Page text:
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Turns out, I was talking about the complicated blends in the water in that battleship graphic from 1995. The folks at Adobe told me the water was clearly drawn in photoshop and then placed as an eps image. But no, it was all vector blends. I don’t think they believed me until we sent them a copy of the graphic on a syquest disc.

The folks in Fargo me me feel like such a rock star. I just hope I made last week’s shows worth their time.

And, on occasion, I learned something new myself. I knew it was possible to create artwork on an iPad, but I hadn’t seen anyone actually do it until Friday, when Troy Becker showed me his cartoon work.

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Troy creates two cartoons a week for the Forum‘s sports section. He uses his iPad, a stylus and an application called Sketches.

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The pro edition of Sketches costs $4.99. Plus, you could pay an additional $1.99 for “more tools.” And then $1.99 for a layers version. And then $1.99 for a version enabled for use with a stylus.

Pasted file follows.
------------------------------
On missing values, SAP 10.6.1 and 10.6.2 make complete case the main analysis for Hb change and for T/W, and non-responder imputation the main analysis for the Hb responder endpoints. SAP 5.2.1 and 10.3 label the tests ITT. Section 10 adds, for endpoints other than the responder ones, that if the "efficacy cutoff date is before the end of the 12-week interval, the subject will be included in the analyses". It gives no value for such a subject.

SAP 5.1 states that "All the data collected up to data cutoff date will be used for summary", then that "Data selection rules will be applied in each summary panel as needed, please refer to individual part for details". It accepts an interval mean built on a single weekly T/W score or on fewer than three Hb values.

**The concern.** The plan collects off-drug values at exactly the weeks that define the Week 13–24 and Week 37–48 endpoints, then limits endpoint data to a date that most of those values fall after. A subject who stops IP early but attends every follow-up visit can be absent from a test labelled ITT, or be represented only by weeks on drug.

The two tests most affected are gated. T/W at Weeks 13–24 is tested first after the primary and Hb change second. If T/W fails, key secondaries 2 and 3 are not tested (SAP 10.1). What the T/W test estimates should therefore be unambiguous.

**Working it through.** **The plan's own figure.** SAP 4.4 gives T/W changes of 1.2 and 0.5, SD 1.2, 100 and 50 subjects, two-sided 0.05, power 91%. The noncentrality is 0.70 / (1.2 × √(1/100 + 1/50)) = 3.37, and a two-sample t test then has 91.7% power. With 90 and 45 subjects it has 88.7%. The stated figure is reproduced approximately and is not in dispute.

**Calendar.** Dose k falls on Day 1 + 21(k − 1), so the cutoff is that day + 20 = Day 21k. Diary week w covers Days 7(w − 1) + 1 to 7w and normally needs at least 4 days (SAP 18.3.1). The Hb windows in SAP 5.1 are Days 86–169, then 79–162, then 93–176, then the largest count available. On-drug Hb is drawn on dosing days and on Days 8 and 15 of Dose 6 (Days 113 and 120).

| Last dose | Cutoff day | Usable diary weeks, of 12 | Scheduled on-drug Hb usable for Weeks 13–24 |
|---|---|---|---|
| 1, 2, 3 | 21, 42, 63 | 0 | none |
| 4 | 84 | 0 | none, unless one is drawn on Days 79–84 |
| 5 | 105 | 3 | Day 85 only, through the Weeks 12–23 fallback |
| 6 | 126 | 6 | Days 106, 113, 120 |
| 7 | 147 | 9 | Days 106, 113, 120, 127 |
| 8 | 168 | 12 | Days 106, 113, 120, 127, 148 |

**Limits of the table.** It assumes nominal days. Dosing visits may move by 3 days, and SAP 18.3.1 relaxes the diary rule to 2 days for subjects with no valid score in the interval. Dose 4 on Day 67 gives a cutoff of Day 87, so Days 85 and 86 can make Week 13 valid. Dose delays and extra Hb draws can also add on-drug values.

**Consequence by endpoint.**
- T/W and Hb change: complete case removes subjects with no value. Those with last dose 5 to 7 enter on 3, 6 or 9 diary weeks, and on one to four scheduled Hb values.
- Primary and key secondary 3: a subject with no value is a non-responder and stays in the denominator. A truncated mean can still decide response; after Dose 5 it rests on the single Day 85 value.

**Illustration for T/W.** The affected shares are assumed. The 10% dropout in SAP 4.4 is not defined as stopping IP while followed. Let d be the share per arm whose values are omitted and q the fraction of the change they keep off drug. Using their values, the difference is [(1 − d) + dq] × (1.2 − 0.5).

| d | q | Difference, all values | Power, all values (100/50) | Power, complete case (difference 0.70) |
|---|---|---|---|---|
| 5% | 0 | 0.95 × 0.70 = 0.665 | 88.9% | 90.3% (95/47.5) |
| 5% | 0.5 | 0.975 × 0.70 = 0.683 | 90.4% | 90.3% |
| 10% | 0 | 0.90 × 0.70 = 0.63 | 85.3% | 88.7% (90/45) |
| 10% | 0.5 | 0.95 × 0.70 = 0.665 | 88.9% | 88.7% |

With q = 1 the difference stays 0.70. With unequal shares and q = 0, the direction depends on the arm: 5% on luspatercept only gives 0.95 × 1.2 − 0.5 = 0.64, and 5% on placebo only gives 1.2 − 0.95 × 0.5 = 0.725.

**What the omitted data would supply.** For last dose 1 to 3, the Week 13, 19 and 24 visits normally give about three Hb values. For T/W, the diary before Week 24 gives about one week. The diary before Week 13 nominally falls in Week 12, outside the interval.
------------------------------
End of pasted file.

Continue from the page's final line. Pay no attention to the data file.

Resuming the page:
So the outlay would could be as much as eleven bucks, depending on how you need to configure your app. But you get so much function for this. Note the various pen tools on the left side of Troy’s screen.

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This photo looks pretty rough, but the actual artwork on Troy’s Retina screen was perfect.

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Troy then uses the various pens and whatnot to trace directly over his pencil sketch. A wide variety of textures and effects are literally at his fingertips.

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Once the drawing is done, he fills in the image with, y’know, 50 shades of grey. Or maybe just three or four shades of grey.

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He moves the result over to his computer, where he adds the text…

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…which, I might add, is made from his own handwriting.

Very cool.

So as I was wrapping up and saying my goodbyes Friday afternoon, I found this little gem on Twitter.

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Not only did they decide to put Leonard Nimoy in the Skybox for Saturday’s paper, they had Spock’s Vulcan salute take the place of the “u” in Forum. I couldn’t get over how well this fulfilled the challenges I laid out for them in Wednesday’s session on skyboxes.